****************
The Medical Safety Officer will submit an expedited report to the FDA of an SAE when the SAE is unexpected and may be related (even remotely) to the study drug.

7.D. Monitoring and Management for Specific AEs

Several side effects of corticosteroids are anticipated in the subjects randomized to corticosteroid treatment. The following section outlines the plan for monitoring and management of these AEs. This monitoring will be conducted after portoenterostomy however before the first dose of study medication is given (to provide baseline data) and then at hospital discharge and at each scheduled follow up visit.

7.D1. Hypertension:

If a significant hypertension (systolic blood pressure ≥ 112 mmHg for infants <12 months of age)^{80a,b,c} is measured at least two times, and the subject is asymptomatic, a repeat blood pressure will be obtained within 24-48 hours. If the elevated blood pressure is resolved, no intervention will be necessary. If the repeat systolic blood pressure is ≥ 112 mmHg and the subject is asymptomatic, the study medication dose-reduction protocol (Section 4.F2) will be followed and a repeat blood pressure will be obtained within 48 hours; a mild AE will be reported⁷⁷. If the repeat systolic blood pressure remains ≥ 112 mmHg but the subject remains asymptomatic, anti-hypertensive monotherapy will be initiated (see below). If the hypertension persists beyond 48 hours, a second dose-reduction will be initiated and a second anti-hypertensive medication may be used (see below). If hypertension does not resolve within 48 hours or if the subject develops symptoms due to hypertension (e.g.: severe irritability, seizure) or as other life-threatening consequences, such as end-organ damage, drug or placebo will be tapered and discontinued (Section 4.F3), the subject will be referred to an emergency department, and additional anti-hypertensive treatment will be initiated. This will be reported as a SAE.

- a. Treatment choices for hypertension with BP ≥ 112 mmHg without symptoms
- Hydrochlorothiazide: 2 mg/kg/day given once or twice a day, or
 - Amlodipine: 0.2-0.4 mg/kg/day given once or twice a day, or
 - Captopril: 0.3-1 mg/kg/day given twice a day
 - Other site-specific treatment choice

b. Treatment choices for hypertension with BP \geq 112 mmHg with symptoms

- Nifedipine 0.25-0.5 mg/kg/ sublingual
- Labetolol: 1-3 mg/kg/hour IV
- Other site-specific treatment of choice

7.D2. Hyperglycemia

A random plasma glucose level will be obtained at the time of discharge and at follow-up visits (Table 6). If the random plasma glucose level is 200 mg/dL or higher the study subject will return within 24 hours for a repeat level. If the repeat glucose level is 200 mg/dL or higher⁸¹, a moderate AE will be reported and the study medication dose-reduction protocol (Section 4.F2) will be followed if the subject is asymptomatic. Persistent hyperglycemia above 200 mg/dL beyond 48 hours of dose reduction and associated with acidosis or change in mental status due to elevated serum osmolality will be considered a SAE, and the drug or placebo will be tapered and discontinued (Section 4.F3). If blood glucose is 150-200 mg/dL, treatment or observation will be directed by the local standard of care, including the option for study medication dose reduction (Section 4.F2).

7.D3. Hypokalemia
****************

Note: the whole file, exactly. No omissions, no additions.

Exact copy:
The Medical Safety Officer will submit an expedited report to the FDA of an SAE when the SAE is unexpected and may be related (even remotely) to the study drug.

7.D. Monitoring and Management for Specific AEs

Several side effects of corticosteroids are anticipated in the subjects randomized to corticosteroid treatment. The following section outlines the plan for monitoring and management of these AEs. This monitoring will be conducted after portoenterostomy however before the first dose of study medication is given (to provide baseline data) and then at hospital discharge and at each scheduled follow up visit.

7.D1. Hypertension:

If a significant hypertension (systolic blood pressure ≥ 112 mmHg for infants <12 months of age)^{80a,b,c} is measured at least two times, and the subject is asymptomatic, a repeat blood pressure will be obtained within 24-48 hours. If the elevated blood pressure is resolved, no intervention will be necessary. If the repeat systolic blood pressure is ≥ 112 mmHg and the subject is asymptomatic, the study medication dose-reduction protocol (Section 4.F2) will be followed and a repeat blood pressure will be obtained within 48 hours; a mild AE will be reported⁷⁷. If the repeat systolic blood pressure remains ≥ 112 mmHg but the subject remains asymptomatic, anti-hypertensive monotherapy will be initiated (see below). If the hypertension persists beyond 48 hours, a second dose-reduction will be initiated and a second anti-hypertensive medication may be used (see below). If hypertension does not resolve within 48 hours or if the subject develops symptoms due to hypertension (e.g.: severe irritability, seizure) or as other life-threatening consequences, such as end-organ damage, drug or placebo will be tapered and discontinued (Section 4.F3), the subject will be referred to an emergency department, and additional anti-hypertensive treatment will be initiated. This will be reported as a SAE.

- a. Treatment choices for hypertension with BP ≥ 112 mmHg without symptoms
- Hydrochlorothiazide: 2 mg/kg/day given once or twice a day, or
 - Amlodipine: 0.2-0.4 mg/kg/day given once or twice a day, or
 - Captopril: 0.3-1 mg/kg/day given twice a day
 - Other site-specific treatment choice

b. Treatment choices for hypertension with BP \geq 112 mmHg with symptoms

- Nifedipine 0.25-0.5 mg/kg/ sublingual
- Labetolol: 1-3 mg/kg/hour IV
- Other site-specific treatment of choice

7.D2. Hyperglycemia

A random plasma glucose level will be obtained at the time of discharge and at follow-up visits (Table 6). If the random plasma glucose level is 200 mg/dL or higher the study subject will return within 24 hours for a repeat level. If the repeat glucose level is 200 mg/dL or higher⁸¹, a moderate AE will be reported and the study medication dose-reduction protocol (Section 4.F2) will be followed if the subject is asymptomatic. Persistent hyperglycemia above 200 mg/dL beyond 48 hours of dose reduction and associated with acidosis or change in mental status due to elevated serum osmolality will be considered a SAE, and the drug or placebo will be tapered and discontinued (Section 4.F3). If blood glucose is 150-200 mg/dL, treatment or observation will be directed by the local standard of care, including the option for study medication dose reduction (Section 4.F2).

7.D3. Hypokalemia